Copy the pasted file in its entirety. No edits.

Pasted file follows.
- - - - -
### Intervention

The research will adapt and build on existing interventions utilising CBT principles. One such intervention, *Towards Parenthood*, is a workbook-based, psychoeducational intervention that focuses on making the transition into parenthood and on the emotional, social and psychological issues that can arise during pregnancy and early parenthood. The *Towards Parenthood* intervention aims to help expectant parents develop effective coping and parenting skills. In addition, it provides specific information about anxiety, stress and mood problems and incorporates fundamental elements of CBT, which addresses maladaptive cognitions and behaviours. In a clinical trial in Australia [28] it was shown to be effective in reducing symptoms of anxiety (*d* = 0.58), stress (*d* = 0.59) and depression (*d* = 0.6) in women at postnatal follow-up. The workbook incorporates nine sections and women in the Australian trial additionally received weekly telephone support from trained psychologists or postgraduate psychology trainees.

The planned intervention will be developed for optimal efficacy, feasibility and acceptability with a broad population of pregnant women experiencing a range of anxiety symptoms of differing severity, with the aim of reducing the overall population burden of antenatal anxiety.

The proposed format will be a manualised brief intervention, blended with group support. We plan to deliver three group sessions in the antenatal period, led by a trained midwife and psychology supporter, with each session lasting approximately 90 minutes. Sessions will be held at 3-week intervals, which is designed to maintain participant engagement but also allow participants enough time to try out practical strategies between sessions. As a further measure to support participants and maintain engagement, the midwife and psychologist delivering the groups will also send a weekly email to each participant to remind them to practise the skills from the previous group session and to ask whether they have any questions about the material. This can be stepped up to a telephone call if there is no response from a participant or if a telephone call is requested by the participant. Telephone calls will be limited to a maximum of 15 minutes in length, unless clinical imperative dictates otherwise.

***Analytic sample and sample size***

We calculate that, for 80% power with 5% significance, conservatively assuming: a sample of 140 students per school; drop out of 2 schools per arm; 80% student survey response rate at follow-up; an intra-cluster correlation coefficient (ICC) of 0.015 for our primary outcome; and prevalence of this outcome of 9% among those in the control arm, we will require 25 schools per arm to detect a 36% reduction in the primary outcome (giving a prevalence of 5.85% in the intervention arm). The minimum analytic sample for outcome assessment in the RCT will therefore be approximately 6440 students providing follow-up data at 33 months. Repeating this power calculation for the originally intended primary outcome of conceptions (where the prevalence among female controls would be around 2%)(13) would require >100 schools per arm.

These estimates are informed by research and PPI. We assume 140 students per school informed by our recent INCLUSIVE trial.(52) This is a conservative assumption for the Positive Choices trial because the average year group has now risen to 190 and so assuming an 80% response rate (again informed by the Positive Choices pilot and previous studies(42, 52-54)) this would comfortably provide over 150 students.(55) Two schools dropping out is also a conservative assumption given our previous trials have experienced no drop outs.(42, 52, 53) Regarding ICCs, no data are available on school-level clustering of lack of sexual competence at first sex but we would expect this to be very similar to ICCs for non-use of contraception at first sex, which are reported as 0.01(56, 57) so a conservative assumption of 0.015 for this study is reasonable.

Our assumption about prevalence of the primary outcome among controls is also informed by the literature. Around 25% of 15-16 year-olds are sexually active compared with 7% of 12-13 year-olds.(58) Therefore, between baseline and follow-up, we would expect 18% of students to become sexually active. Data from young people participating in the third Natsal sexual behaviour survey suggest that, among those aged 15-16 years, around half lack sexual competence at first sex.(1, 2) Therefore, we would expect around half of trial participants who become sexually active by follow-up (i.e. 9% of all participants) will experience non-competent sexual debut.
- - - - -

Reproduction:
### Intervention

The research will adapt and build on existing interventions utilising CBT principles. One such intervention, *Towards Parenthood*, is a workbook-based, psychoeducational intervention that focuses on making the transition into parenthood and on the emotional, social and psychological issues that can arise during pregnancy and early parenthood. The *Towards Parenthood* intervention aims to help expectant parents develop effective coping and parenting skills. In addition, it provides specific information about anxiety, stress and mood problems and incorporates fundamental elements of CBT, which addresses maladaptive cognitions and behaviours. In a clinical trial in Australia [28] it was shown to be effective in reducing symptoms of anxiety (*d* = 0.58), stress (*d* = 0.59) and depression (*d* = 0.6) in women at postnatal follow-up. The workbook incorporates nine sections and women in the Australian trial additionally received weekly telephone support from trained psychologists or postgraduate psychology trainees.

The planned intervention will be developed for optimal efficacy, feasibility and acceptability with a broad population of pregnant women experiencing a range of anxiety symptoms of differing severity, with the aim of reducing the overall population burden of antenatal anxiety.

The proposed format will be a manualised brief intervention, blended with group support. We plan to deliver three group sessions in the antenatal period, led by a trained midwife and psychology supporter, with each session lasting approximately 90 minutes. Sessions will be held at 3-week intervals, which is designed to maintain participant engagement but also allow participants enough time to try out practical strategies between sessions. As a further measure to support participants and maintain engagement, the midwife and psychologist delivering the groups will also send a weekly email to each participant to remind them to practise the skills from the previous group session and to ask whether they have any questions about the material. This can be stepped up to a telephone call if there is no response from a participant or if a telephone call is requested by the participant. Telephone calls will be limited to a maximum of 15 minutes in length, unless clinical imperative dictates otherwise.

***Analytic sample and sample size***

We calculate that, for 80% power with 5% significance, conservatively assuming: a sample of 140 students per school; drop out of 2 schools per arm; 80% student survey response rate at follow-up; an intra-cluster correlation coefficient (ICC) of 0.015 for our primary outcome; and prevalence of this outcome of 9% among those in the control arm, we will require 25 schools per arm to detect a 36% reduction in the primary outcome (giving a prevalence of 5.85% in the intervention arm). The minimum analytic sample for outcome assessment in the RCT will therefore be approximately 6440 students providing follow-up data at 33 months. Repeating this power calculation for the originally intended primary outcome of conceptions (where the prevalence among female controls would be around 2%)(13) would require >100 schools per arm.

These estimates are informed by research and PPI. We assume 140 students per school informed by our recent INCLUSIVE trial.(52) This is a conservative assumption for the Positive Choices trial because the average year group has now risen to 190 and so assuming an 80% response rate (again informed by the Positive Choices pilot and previous studies(42, 52-54)) this would comfortably provide over 150 students.(55) Two schools dropping out is also a conservative assumption given our previous trials have experienced no drop outs.(42, 52, 53) Regarding ICCs, no data are available on school-level clustering of lack of sexual competence at first sex but we would expect this to be very similar to ICCs for non-use of contraception at first sex, which are reported as 0.01(56, 57) so a conservative assumption of 0.015 for this study is reasonable.

Our assumption about prevalence of the primary outcome among controls is also informed by the literature. Around 25% of 15-16 year-olds are sexually active compared with 7% of 12-13 year-olds.(58) Therefore, between baseline and follow-up, we would expect 18% of students to become sexually active. Data from young people participating in the third Natsal sexual behaviour survey suggest that, among those aged 15-16 years, around half lack sexual competence at first sex.(1, 2) Therefore, we would expect around half of trial participants who become sexually active by follow-up (i.e. 9% of all participants) will experience non-competent sexual debut.